Another week and another fertility story hits the headlines. A bioethicist has urged all men to get their sperm frozen at 18 to avoid the risks attached to being an older father, and that sperm freezing should become the norm.

The suggestion has not been met with universal approval, but nonetheless, it does raise the point, once again, that men, as well as women, need to be aware of their fertility.

As the average age of a first time father has now risen to 33, men and women do need to ensure that they are aware of their fertility status and to take steps to ensure that their lifestyle is not a damaging one.

If you do get a sperm test done at a young age (say in your 20s), it means that you have plenty of time to rectify any issues, and it also means that any underlying health problems are detected early. So, our advice would be, get your fertility tested at a young age and then if there are any particular issues, you could decide to freeze your sperm.

And whilst you’re thinking about all that, you can take easy steps to improve your fertility and overall health. We have spoken before about the steps that men, specifically, need to take to ensure a healthy sperm count, but in case you didn’t catch it first time, here are some top tips.

Diet
Choose unprocessed food and lots of fruit and vegetables, especially organic ones.

Vitamins
Even if you are not planning on becoming a father anytime soon, the human body is designed to be fertile, so optimising fertility is optimising health. Buy a good quality supplement which is designed specifically for male fertility.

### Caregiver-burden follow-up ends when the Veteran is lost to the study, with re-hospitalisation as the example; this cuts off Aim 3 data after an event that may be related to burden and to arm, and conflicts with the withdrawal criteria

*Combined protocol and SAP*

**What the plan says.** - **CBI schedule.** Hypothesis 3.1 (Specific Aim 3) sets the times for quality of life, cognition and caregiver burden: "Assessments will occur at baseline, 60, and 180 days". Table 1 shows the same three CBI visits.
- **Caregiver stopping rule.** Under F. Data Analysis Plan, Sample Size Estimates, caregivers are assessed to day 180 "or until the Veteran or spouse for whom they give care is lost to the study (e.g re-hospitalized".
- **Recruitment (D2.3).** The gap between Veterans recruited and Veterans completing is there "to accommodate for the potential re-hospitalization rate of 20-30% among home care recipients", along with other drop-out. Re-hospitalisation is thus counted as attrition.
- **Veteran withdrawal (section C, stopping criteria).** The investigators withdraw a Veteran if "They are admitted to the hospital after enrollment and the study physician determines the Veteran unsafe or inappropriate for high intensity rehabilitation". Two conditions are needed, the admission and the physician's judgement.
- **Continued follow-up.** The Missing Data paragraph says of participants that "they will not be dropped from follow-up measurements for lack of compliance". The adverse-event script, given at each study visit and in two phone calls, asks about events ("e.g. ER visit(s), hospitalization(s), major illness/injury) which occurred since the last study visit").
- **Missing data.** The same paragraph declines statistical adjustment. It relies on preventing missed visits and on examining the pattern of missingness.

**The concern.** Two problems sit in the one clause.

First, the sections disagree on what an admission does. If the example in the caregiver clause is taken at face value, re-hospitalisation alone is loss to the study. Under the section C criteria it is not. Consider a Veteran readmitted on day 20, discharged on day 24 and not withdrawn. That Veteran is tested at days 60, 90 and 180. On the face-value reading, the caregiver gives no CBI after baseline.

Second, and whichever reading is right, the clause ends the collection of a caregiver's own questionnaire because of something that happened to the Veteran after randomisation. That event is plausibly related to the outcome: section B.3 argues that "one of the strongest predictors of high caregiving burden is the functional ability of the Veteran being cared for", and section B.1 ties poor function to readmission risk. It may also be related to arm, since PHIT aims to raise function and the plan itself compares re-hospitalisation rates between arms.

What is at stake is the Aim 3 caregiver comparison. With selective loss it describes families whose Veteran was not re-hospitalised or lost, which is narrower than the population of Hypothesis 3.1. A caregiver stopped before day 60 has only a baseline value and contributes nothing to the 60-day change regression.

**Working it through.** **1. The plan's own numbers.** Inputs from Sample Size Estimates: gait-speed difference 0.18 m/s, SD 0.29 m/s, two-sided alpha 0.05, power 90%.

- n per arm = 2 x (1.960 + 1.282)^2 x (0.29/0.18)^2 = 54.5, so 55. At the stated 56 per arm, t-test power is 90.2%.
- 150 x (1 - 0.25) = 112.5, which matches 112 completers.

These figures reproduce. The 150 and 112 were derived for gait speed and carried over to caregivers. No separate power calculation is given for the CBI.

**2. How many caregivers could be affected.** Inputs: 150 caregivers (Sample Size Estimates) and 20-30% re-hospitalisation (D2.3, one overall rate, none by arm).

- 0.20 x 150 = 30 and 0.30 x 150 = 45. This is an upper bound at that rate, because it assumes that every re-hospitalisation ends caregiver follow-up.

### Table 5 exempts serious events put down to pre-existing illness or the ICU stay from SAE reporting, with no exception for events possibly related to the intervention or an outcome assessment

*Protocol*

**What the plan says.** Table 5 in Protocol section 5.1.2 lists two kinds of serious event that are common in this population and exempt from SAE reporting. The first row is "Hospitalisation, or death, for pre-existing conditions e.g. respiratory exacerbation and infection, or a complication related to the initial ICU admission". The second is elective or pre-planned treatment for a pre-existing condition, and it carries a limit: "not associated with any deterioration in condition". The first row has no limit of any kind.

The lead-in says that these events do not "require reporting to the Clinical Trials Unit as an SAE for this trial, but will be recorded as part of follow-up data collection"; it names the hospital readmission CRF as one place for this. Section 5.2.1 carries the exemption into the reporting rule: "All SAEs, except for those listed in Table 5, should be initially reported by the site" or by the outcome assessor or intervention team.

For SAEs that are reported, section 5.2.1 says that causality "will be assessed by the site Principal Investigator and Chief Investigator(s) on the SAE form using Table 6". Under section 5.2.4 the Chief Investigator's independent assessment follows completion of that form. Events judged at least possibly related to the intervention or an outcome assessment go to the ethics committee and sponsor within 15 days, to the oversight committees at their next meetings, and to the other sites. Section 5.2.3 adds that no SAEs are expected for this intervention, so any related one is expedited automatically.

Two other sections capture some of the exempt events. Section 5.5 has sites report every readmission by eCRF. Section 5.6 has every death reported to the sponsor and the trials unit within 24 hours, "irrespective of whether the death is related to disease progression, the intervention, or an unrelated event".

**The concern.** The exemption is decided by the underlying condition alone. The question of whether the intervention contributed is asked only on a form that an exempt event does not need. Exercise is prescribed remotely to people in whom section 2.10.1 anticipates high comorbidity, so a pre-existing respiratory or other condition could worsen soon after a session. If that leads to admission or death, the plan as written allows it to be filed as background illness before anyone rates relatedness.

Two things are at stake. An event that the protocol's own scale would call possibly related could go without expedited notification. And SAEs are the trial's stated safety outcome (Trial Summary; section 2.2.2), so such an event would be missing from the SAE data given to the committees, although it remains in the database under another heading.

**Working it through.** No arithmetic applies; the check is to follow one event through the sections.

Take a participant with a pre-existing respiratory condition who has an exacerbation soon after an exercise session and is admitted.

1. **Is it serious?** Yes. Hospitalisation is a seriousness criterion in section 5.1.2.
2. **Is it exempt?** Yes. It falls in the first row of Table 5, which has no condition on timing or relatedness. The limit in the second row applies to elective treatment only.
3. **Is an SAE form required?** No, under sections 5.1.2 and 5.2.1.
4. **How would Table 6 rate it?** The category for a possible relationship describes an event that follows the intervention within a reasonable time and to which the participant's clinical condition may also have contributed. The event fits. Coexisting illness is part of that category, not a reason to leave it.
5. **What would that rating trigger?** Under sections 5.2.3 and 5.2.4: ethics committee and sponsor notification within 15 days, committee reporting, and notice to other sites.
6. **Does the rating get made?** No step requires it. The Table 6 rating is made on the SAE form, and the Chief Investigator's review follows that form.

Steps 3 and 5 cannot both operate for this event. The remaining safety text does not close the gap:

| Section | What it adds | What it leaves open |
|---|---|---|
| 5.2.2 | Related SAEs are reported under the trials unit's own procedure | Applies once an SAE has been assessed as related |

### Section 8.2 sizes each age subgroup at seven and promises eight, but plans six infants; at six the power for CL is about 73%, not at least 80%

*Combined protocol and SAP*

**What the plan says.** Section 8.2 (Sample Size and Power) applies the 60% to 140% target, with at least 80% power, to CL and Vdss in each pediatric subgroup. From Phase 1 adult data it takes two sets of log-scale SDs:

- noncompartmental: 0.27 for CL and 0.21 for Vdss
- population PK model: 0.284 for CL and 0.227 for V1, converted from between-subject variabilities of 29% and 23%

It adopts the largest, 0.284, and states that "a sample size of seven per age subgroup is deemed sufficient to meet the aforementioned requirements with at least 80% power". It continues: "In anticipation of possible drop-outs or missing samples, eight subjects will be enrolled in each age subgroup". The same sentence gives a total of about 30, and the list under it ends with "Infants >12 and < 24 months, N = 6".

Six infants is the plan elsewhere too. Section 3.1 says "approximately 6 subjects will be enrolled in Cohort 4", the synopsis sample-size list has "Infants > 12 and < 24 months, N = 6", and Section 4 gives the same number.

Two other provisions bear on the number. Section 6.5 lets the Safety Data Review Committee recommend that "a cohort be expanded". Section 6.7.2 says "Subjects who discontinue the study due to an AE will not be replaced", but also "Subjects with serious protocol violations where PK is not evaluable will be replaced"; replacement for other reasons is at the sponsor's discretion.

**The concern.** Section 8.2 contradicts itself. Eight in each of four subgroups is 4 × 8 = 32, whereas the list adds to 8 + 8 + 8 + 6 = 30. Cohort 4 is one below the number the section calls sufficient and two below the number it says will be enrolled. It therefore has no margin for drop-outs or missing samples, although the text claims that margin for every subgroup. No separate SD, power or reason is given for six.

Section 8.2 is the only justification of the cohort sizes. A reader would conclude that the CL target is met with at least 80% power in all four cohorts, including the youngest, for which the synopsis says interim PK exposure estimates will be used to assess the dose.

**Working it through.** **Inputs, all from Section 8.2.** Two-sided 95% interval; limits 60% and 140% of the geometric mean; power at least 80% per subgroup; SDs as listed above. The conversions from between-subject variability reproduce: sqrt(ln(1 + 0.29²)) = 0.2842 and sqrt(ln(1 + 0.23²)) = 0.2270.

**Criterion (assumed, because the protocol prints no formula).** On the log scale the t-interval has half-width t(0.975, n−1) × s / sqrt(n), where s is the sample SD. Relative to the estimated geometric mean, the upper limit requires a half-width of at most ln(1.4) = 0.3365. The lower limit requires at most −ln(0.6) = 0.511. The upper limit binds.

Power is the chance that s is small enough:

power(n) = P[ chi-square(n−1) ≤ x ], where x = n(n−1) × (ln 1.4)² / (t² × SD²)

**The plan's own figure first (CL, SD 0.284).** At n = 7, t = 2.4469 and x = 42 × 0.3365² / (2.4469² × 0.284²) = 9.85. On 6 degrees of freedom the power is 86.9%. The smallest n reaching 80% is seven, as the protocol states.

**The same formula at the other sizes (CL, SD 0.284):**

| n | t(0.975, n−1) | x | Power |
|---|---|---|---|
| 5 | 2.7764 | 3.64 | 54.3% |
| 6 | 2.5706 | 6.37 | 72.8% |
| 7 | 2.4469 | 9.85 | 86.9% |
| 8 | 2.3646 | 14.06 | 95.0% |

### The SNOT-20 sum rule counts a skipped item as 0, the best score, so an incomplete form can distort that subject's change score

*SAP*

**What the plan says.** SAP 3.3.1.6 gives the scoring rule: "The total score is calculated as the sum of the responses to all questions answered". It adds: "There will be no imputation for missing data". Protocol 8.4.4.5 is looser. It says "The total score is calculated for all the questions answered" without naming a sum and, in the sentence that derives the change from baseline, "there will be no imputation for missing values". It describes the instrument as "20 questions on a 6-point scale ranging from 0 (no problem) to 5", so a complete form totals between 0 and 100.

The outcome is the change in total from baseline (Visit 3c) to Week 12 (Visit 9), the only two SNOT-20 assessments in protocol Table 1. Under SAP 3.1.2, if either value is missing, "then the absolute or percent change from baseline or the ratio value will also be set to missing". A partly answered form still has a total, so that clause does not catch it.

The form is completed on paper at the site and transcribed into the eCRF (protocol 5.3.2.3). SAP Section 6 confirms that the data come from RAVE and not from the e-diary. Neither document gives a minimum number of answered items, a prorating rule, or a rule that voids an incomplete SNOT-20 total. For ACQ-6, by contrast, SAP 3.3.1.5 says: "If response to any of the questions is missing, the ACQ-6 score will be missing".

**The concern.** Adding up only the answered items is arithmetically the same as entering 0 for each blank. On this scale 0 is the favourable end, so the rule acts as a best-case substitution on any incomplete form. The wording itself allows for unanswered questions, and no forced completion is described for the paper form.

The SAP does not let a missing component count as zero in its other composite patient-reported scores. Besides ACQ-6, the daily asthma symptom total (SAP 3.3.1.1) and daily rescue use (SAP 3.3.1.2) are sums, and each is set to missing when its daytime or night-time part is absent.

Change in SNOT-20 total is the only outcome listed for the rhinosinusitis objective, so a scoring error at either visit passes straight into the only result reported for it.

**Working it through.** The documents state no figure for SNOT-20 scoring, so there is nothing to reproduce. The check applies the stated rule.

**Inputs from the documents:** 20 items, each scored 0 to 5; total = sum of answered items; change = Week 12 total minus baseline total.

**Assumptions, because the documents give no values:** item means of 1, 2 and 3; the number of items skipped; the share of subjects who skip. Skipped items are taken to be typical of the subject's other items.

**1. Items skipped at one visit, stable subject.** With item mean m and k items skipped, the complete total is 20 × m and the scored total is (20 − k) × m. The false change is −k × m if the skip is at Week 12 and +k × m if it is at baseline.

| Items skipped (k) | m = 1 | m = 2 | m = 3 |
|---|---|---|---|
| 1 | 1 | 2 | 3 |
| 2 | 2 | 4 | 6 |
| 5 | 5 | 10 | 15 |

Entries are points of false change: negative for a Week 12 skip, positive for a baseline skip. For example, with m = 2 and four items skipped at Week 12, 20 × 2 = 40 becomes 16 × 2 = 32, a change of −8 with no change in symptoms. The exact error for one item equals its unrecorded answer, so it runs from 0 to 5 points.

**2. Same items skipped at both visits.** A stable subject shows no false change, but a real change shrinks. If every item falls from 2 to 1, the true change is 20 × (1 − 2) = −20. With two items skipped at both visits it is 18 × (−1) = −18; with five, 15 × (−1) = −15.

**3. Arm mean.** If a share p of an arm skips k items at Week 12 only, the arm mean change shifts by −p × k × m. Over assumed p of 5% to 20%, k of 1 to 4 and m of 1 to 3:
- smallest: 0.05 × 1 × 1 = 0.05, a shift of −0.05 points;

Weight
Keeping an eye on your weight is a good idea for all kinds of reasons, but being under or overweight will affect your hormone levels, and thus your fertility.

Sex
Good news!! Recent research finds that regular orgasms improve the quality of your sperm so get plenty of sex or masturbate regularly to optimise your fertility.

Keep cool
For healthy sperm to develop, the testicles need to be kept cool so avoid tight jeans, using your laptop computer on your lap, wear boxer shorts instead of briefs and avoid activities wear you are likely to get very hot, like using the sauna at the gym.

Get lots of sleep
Testosterone production is at its highest during periods of high-quality sleep – so make sure you get plenty of it.

Exercise
Lots of different types of exercise are good for overall health, but working large muscle groups (like leg muscles and pectorals) can also boost testosterone production.

Smoking
Smoking isn’t good for anything and it’s really not good for fertility, so do your best to stop as soon as you can.

Drugs
Ditto….just no.

Drinking
Moderate drinking is acceptable but it is easy to be caught out with drinking large measures and very strong alcohol. Again, keep an eye on your overall consumption and try to have breaks from alcohol altogether.

If you would like to discuss any aspect of fertility planning, including having your sperm tested (and frozen), or your partner’s fertility being assessed, you can call us on 0203 816 0395